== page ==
Thirty-six years in the making, it’s finally opening for business, representing in Reuters’s words “a potent symbol of [Iran’s] growing regional sway and rejection of international sanctions.” If you missed our post a few days ago about what it means (and doesn’t mean), take two minutes to get up to speed. This doesn’t bring them any closer to a bomb; on the contrary, the spin today — from both sides — is that Bushehr proves that nuclear power for Iran is A-OK. The sticking point, as it always has been, is uranium enrichment. Bushehr runs on uranium that’s been enriched to 3.5 percent, which is pure enough to power a reactor but nowhere near the 90 percent purity needed to make a bomb. Which raises the question: If Russia’s willing to provide them with the harmless 3.5 percent stuff they need to keep Bushehr going, why does Iran want to keep enriching its own?
The answer’s … not quite clear:
Iran will continue to enrich its own uranium, Iranian Foreign Minister Manouchehr Mottaki told the country’s semi-official Fars news agency on Saturday, hours after Russian nuclear fuel began to be inserted into Iran’s first nuclear reactor…
Mottaki said that if the United States “would pay attention to the Islamic Parliament’s respective ratification they would realize that [Iran’s] government has been asked to arrange for production of 20.000 megawatts of nuclear electricity through nuclear power plants.”…
Mottaki said that Iran’s scale need to energy is obvious and that is the reason why we want to produce the required fuel ourselves,” adding that “as a member of the NPT agreement…Iran is permitted to produce the nuclear fuel that its power plants need, and the additional amount, too, can be delivered to those other countries that might need it afterwards.”
I’m going to go out on a limb and guess that western powers would happily supply all the 3.5 percent uranium Iran needs in return for them agreeing to cancel their enrichment program, which would guarantee that they can’t make the impure stuff bomb-pure. But that’ll never happen, of course, because Iran wants nukes — or at least the “breakout capacity” needed to generate bomb-grade uranium quickly if they need to — and because as a matter of pure nationalism, the regime’s not about to forfeit the single most potent symbol of its power. Especially not after the “unpleasantness” with Mousavi’s followers last summer.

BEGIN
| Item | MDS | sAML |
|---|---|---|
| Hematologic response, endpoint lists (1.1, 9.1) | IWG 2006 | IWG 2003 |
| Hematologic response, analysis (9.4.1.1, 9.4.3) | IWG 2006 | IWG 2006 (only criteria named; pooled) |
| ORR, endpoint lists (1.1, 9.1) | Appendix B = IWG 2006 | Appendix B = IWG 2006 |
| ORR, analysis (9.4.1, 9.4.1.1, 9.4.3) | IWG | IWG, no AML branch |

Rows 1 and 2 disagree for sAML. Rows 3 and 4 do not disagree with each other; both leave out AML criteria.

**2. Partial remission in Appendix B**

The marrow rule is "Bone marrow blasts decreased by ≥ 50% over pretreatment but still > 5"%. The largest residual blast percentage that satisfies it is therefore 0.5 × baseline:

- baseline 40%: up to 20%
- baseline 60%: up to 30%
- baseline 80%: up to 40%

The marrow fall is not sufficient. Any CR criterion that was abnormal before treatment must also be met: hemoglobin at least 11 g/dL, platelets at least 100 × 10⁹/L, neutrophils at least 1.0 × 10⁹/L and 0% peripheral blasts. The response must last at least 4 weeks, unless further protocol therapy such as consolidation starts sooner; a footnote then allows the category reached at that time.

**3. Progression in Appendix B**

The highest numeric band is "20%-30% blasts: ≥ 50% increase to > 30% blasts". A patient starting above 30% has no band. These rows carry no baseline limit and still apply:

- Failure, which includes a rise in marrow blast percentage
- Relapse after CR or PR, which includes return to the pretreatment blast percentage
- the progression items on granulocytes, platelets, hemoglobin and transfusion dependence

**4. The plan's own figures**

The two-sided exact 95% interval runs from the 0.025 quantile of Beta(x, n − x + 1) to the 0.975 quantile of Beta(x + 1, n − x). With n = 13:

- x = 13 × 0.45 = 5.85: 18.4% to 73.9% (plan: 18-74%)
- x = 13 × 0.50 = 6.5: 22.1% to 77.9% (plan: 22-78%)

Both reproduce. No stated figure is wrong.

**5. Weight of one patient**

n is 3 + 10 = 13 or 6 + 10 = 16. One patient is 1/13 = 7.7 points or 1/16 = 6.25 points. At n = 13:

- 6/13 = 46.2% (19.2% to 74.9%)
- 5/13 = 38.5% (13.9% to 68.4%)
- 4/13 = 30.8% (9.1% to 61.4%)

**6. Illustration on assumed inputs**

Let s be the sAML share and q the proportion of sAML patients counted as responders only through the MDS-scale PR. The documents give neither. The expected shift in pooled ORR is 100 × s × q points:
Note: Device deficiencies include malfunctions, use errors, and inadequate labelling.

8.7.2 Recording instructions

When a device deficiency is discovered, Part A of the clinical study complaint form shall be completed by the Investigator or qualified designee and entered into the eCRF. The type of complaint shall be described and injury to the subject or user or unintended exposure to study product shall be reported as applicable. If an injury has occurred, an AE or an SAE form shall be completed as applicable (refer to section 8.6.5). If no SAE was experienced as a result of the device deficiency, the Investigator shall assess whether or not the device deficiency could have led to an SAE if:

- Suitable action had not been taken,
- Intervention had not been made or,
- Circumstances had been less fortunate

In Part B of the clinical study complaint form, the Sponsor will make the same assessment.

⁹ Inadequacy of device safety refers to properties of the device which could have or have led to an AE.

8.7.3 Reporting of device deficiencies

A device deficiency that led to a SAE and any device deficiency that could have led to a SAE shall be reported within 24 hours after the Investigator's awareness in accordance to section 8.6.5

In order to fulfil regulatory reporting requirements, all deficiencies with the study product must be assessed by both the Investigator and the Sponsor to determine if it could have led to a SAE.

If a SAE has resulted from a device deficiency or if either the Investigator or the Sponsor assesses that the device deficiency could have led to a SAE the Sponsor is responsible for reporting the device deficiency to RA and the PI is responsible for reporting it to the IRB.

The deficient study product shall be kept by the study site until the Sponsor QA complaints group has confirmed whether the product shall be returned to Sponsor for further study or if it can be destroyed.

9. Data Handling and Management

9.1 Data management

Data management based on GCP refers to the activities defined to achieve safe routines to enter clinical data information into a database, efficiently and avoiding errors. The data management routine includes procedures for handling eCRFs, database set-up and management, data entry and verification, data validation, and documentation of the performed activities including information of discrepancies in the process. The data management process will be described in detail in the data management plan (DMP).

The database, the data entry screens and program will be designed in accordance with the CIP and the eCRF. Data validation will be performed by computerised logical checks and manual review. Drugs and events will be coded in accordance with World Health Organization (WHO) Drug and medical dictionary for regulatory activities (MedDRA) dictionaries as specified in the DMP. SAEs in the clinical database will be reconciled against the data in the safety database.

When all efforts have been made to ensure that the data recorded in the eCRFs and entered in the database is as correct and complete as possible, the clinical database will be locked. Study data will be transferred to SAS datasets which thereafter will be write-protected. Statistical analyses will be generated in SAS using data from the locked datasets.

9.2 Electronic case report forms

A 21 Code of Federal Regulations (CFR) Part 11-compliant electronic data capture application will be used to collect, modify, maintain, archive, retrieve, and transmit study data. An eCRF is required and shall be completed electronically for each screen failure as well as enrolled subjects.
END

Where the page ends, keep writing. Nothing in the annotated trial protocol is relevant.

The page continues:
Below you’ll find a useful two-minute primer from the BBC about the reactor’s opening. Not mentioned: The fact that Russia pressed ahead with today’s launch despite the fact that its western “allies” would have much preferred that they find an excuse to delay. Greenroomer J.E. Dyer flagged that possibility weeks ago, and now here it is. She’s also got a series up, which I recommend, on what the next steps mean for politics in the region. I’ll leave you with a taste:
Iran is not a great enough power, even with nuclear weapons, to step into America’s shoes in the region. Someone else will try to, and we don’t have to guess who. It will be a competition between Russia and China, with Russia holding the lead at the starting line. Turkey, seeing herself under Erdogan’s leadership as a resurgent regional hegemon, will seek to broker it. Those four nations – Russia, China, Iran, and Turkey – will offer all the patronage they can to line up the other nations in their corner and block the advances of the other three. They’ll cultivate each other as necessary to establish advantage. They will have far less compunction than the US in their dealings with smaller nations and vulnerable peoples, as we have seen with Russia in the Caucasus, China in Tibet, and Turkey with the Kurds. But the nations of the region will have no choice but to seek accommodation and alignment with them. US power will be increasingly inert.
Click the image to watch.